‘Supermoon’ phenomenon brightens up Scottish skies

Photographer Drew Geddes captured this image of the 'supermoon' phenomenon from his back garden in 
Dalbeattie. Picture: D Geddes
Photographer Drew Geddes captured this image of the 'supermoon' phenomenon from his back garden in Dalbeattie. Picture: D Geddes
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SCOTS are being urged to turn their eyes to the skies this evening as the first ‘supermoon’ of the year makes an appearance.

The Moon will appear around 7% bigger and 15% brighter than usual.

Known as the Lunar Perigee, the phenomenon happens when the Moon is closest to Earth during its monthly orbit.

Tonight the Moon will be situated 222,761 miles from the Earth, around 16,000 miles closer than normal.

Avid skywatchers are advised to head to rural locations where there is less light pollution in order to maximise their enjoyment of the event.

Remote areas in Highland areas such as Sutherland are said to offer some of the clearest skies in Western Europe - of course, this is highly-dependent on cloud cover.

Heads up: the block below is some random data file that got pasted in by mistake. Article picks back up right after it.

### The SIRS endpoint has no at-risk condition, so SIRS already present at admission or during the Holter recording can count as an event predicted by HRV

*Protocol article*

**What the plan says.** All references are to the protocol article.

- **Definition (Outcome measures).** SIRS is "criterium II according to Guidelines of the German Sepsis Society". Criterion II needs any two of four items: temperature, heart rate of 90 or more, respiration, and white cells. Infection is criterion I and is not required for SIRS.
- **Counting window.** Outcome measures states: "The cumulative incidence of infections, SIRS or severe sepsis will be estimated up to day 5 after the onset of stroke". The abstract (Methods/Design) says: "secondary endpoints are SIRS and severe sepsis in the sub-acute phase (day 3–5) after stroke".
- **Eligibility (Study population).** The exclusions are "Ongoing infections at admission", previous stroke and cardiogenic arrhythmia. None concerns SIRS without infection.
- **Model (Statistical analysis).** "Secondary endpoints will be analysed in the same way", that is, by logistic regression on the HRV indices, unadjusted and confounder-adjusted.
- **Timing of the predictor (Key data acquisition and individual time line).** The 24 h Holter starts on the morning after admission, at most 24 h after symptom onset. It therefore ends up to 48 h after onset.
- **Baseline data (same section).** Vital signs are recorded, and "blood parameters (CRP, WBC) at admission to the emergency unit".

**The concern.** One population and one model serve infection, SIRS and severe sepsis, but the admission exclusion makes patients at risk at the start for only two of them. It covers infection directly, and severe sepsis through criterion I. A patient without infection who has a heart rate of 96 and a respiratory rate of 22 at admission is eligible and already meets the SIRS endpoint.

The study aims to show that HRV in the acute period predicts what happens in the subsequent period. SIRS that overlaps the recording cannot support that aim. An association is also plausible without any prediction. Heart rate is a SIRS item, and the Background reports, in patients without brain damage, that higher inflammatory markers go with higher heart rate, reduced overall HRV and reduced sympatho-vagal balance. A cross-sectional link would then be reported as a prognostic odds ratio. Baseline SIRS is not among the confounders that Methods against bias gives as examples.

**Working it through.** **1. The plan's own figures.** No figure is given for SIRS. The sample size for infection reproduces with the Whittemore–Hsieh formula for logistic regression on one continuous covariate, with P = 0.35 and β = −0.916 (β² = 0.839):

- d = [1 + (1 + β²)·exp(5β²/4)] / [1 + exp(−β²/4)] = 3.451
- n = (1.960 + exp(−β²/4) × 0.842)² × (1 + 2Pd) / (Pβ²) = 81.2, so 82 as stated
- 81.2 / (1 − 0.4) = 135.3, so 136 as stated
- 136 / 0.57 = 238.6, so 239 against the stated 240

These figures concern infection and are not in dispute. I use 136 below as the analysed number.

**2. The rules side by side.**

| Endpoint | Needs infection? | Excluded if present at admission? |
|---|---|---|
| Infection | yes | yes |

In Dalbeattie, Dumfries and Galloway, photographer Drew Geddes, was out walking his dog when he saw aeroplanes flying close to the Moon.

Drew rushed home and managed to catch the distinctive outline of the wing and body of the plane and the vapour trail as the plane passed by the Moon.

READ MORE: Where in Scotland is best to see the supermoon?

This month’s occurrence is the first since 14 November last year, when the Moon was at its closest since 1948. The Moon will not be that close again until 25 November 2034.

Supermoons appear at their biggest in the Northern Hemisphere during the winter months, when the Earth is closer to the Sun.

Our star’s gravitational pull yanks the Moon closer to the Earth, making it appear larger and brighter in our skies.

READ MORE: In pictures: The Super Moon

Weather permitting, Scottish skywatchers will be able to enjoy the supermoon at its fullest just after moonrise, when the Moon is just above the horizon.

When the Moon is lower in the sky and close to buildings and natural landmarks, it appears larger to the eye, a piece of optical trickery known as ‘Moon Illusion’.

The term ‘supermoon’ was coined in 1979 by the American astrologer Richard Nolle.